This second installment of the stoner series saw the two likable leads, John Cho and Kal Penn, lost in a movie that didn't live up to the original.
The action picks up directly after the first one ended, with Harold (Cho) showering and getting ready for an impromptu trip to Amsterdam in pursuit of a girl. His shower is interrupted by the not-so-funny sounds of Kumar (Penn) expelling his White Castle sliders from his ass. It's not a good thing that this is the film's first big joke.
On their way to Amsterdam, Kumar pulls out a tripped-out bong in the plane's bathroom, which passengers mistake for a bomb. The two are incarcerated at Guantanamo Bay and suspected of being terrorists. They are about to be treated to a "cockmeat" sandwich, courtesy of a demented soldier, when they escape to the Southern United States, where other low-grade comedic opportunities await.
The humor is very hit-and-miss, with nothing rivaling the jokes in the first film. That's because first-time directors Jon Hurwitz and Hayden Schlossberg (who also wrote both films) don't have original director Danny Leiner's deft touch when it comes to vulgar humor. They just throw shit at the screen to see what sticks.
Neil Patrick Harris reprises his role as himself, and the joke is wearing thin, although it is pretty funny when he brands a hooker. The finale during which Harold and Kumar smoke weed with President Bush is too much.
These characters work in outlandish situations, but they need to be somewhat grounded in reality. That was the charm of the first movie--something that is missing this time out.
Special Features: While the movie is nothing to get excited about, the features are totally worth the purchase. There's a feature where you can significantly change the movie and its outcomes. In one instance, you can completely skip the prison trip and take the characters to Amsterdam, where an entirely new plot awaits. A lot of thought obviously went into the DVD. Next time, they need to work harder on the actual movie.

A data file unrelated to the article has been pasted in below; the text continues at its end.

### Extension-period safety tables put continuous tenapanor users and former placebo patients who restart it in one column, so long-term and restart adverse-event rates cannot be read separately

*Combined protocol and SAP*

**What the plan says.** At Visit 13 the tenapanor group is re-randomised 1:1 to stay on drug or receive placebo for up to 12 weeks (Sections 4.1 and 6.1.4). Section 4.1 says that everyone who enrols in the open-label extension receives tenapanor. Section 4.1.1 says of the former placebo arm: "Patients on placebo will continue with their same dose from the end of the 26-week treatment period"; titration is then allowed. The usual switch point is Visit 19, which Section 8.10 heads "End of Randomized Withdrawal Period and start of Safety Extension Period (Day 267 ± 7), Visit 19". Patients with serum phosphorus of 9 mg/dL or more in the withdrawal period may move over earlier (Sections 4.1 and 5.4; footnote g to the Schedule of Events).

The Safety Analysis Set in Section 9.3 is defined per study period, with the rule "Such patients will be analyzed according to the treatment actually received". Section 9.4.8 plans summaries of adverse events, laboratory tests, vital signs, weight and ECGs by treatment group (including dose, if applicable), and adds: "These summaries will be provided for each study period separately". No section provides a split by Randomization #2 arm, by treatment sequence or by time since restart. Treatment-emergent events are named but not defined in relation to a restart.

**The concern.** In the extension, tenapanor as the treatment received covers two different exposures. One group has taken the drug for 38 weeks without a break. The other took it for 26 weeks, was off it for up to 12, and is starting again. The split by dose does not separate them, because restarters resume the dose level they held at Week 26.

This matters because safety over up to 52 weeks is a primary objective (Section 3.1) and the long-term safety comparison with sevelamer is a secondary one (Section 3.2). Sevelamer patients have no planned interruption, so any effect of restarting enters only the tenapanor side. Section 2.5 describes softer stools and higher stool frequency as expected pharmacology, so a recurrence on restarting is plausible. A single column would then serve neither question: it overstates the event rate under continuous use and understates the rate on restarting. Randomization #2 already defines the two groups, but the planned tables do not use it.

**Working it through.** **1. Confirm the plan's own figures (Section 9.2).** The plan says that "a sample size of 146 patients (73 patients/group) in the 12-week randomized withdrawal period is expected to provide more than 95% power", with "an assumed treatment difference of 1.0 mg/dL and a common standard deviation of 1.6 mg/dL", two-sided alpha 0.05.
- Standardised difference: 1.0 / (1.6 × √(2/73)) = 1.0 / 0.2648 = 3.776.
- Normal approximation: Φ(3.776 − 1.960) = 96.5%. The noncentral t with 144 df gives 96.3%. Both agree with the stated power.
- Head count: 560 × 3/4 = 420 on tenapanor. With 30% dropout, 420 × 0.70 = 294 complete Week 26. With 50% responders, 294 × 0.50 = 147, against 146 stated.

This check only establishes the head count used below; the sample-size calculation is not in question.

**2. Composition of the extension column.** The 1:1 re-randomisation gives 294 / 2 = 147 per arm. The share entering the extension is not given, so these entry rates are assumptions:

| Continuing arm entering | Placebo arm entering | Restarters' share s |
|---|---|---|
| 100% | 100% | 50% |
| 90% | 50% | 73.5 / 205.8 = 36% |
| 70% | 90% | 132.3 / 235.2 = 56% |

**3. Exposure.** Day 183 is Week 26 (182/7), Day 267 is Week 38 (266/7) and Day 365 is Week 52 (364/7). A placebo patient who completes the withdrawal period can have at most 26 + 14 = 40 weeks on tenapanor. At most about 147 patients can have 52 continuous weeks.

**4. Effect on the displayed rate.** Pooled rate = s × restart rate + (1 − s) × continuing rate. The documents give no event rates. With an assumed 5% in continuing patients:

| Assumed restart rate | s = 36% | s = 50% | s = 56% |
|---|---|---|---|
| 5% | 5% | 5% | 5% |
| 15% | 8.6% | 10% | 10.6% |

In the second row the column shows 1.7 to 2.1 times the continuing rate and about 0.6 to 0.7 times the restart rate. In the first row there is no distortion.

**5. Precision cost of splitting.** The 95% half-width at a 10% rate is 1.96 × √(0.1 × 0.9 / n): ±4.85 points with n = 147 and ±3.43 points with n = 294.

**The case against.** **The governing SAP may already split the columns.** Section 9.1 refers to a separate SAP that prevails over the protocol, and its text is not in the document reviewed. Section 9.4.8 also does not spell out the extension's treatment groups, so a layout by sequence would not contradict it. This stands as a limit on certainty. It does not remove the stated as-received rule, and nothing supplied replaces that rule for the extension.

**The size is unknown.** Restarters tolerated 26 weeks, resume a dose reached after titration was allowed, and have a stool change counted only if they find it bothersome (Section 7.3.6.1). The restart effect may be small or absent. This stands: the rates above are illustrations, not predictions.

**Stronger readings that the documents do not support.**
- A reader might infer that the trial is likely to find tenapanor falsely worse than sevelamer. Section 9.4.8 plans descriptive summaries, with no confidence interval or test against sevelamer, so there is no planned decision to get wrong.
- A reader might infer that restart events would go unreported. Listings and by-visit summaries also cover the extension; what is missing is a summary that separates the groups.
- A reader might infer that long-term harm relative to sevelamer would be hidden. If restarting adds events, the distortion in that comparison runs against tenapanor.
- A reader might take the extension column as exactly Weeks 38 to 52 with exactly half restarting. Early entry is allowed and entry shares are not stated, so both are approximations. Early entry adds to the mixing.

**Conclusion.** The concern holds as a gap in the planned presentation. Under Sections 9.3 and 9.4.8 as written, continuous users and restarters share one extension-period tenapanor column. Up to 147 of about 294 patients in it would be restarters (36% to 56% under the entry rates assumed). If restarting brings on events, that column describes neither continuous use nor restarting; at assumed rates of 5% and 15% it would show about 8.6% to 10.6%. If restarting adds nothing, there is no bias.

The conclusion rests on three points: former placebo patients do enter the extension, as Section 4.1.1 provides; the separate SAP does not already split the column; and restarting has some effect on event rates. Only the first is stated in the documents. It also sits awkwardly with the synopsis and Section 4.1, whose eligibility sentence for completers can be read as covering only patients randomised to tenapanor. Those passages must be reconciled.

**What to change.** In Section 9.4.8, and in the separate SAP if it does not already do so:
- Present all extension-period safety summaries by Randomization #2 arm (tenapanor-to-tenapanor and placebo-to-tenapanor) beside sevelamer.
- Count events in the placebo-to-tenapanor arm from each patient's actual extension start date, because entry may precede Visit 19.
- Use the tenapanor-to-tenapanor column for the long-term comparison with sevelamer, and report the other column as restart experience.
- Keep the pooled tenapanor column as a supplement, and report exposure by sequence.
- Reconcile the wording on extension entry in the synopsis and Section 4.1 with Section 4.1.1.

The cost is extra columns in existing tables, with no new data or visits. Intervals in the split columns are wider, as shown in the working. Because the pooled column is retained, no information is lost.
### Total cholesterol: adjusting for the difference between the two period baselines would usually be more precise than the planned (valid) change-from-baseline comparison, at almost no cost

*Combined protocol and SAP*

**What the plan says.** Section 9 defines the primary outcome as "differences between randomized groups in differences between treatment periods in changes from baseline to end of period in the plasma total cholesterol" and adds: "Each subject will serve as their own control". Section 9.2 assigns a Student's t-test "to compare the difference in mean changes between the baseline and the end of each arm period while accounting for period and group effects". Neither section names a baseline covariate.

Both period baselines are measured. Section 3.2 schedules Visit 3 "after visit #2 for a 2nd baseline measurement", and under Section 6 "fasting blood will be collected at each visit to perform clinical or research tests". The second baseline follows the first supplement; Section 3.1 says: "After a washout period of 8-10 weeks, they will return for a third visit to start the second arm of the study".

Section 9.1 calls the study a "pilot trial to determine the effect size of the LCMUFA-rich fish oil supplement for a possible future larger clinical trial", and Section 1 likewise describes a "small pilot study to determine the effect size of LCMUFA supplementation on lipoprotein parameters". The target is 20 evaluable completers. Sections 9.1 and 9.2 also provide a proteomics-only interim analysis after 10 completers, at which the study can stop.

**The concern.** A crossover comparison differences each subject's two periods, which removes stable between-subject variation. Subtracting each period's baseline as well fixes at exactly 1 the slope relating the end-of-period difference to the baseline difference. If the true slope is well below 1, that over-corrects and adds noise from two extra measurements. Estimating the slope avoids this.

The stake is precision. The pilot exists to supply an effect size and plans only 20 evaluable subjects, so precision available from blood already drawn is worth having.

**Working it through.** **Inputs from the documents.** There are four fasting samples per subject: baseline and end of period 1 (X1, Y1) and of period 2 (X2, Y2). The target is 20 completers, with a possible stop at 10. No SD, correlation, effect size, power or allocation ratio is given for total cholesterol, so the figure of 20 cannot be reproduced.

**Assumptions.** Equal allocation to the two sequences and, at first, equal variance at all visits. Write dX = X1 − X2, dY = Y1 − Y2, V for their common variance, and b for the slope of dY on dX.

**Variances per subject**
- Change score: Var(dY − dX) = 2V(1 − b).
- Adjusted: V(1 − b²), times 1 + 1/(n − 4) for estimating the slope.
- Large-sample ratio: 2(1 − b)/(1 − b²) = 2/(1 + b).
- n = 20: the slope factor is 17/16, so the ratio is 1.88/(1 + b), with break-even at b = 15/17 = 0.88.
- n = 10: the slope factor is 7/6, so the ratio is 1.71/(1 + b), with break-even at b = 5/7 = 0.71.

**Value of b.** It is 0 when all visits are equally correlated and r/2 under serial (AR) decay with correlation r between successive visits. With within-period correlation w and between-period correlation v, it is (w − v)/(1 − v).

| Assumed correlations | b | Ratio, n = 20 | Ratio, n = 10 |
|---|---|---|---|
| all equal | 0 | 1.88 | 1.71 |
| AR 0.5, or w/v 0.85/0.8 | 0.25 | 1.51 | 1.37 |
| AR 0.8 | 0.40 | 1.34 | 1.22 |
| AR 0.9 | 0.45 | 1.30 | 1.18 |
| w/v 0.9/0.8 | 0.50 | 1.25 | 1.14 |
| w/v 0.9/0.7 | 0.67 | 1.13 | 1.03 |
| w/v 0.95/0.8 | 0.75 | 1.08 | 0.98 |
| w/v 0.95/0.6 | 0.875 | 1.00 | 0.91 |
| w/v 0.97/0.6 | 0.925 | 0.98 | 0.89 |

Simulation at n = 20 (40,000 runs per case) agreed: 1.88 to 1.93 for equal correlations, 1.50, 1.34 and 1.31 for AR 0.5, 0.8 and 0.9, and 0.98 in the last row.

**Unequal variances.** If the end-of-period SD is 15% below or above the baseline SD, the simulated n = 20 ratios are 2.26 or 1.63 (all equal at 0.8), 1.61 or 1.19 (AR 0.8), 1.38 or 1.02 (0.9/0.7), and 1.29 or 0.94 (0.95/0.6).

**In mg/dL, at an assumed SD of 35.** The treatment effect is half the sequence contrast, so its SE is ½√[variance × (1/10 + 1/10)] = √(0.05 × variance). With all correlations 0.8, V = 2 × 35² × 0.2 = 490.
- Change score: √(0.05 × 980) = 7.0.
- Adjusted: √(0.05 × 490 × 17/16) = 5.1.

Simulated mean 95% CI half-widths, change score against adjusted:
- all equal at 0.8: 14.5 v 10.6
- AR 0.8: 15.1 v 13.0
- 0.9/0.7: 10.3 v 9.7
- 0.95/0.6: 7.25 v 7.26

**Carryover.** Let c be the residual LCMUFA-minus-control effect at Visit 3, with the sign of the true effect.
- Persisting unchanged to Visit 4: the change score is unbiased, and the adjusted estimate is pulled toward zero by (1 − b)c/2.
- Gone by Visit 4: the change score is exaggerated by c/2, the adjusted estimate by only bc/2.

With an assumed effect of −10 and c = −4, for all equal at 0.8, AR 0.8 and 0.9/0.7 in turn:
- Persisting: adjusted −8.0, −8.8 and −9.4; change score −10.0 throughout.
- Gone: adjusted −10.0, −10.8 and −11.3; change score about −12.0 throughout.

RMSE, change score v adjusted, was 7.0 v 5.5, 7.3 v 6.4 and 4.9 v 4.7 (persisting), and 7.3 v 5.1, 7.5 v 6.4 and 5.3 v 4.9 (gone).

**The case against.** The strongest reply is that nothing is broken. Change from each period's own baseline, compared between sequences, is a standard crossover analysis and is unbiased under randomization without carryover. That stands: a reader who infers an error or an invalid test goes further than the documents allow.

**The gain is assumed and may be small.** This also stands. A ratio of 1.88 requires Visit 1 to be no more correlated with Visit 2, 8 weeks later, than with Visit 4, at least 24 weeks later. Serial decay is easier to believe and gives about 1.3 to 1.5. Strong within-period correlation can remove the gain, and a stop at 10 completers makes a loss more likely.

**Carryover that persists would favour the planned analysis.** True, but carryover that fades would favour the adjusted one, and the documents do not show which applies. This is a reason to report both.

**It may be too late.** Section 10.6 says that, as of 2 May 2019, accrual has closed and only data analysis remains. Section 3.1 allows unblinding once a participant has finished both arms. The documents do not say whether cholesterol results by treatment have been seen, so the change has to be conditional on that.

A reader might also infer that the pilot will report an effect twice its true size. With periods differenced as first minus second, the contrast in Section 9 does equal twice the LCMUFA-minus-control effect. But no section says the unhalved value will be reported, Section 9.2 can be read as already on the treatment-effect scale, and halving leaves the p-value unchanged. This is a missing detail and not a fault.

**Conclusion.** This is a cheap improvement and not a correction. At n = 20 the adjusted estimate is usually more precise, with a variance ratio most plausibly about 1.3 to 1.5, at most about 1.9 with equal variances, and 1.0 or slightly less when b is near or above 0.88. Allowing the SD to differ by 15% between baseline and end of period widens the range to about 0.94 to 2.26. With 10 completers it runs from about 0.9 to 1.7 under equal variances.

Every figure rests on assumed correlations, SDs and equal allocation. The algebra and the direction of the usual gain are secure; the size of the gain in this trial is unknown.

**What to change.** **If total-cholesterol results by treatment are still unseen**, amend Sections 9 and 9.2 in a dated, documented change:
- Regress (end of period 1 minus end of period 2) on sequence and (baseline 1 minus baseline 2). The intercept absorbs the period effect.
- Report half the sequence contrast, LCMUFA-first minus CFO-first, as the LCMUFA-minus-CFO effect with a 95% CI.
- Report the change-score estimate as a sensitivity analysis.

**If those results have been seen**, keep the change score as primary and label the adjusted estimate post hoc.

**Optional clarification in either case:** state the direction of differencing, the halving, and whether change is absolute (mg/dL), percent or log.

After watching the horror that was Starship Troopers 3: Marauder, I decided to take in this new edition of the classic that spawned the sequel. It cheered me up a bit, for sure.
Director Paul Verhoeven creates a world with echoes of Nazi Germany, where Earthlings are doing battle against alien bugs. The film is super-violent and super-funny. The ongoing newsreels give it a war-propaganda-film feel.
Special Features: They include a director commentary and BD Live (picture-in-picture features) for players that are compatible.
Look, Miley Cyrus doesn't have the best voice in the world, and her music kind of stinks. Still, this enjoyable concert flick, available in 3-D, is semi-entertaining stuff, all things considered.
Cyrus has an engaging stage presence and, yes, the 3-D effects aren't half-bad on the home screen. The disc comes with both a standard and a 3-D version, and I was surprised to see how good the 3-D actually is. Unlike in theaters, you still have to wear the red-and-blue paper things (theaters give out black sunglass-type devices), so that's not all good. Still, the effect works without being too hard on the eyes.
Obviously, this film isn't geared at adults. Still, I will go ahead and acknowledge that the kid is a good performer, and I have a slightly better understanding of the whole Hannah phenomenon after watching it.
Special Features: I will go ahead and consider the entire 3-D version a special feature (you also get four pairs of glasses for family viewing). There's also a backstage tour and additional songs,
A decent ensemble cast is wasted in this family comedy where people just sort of drone through their lines.
Dennis Quaid is all wrong for the part of a college professor/widower who starts dating a former student (Sarah Jessica Parker). Quaid overdoes it with the pompous stuff; his characterization isn't funny, but boring. Ellen Page follows up Juno by playing his young Republican daughter, and she, too, is all wrong for the part. Only Thomas Hayden Church scores as Quaid's loser brother.
The film just feels awkward from the get-go, and it never finds its footing. It's a shame, because with a cast like this, I was expecting something more. When Page tries to make out with Church, it gets a little too strange for words.
Special Features: Deleted scenes, a commentary by director Noam Murro and, yes, bloopers make this a decent DVD for features.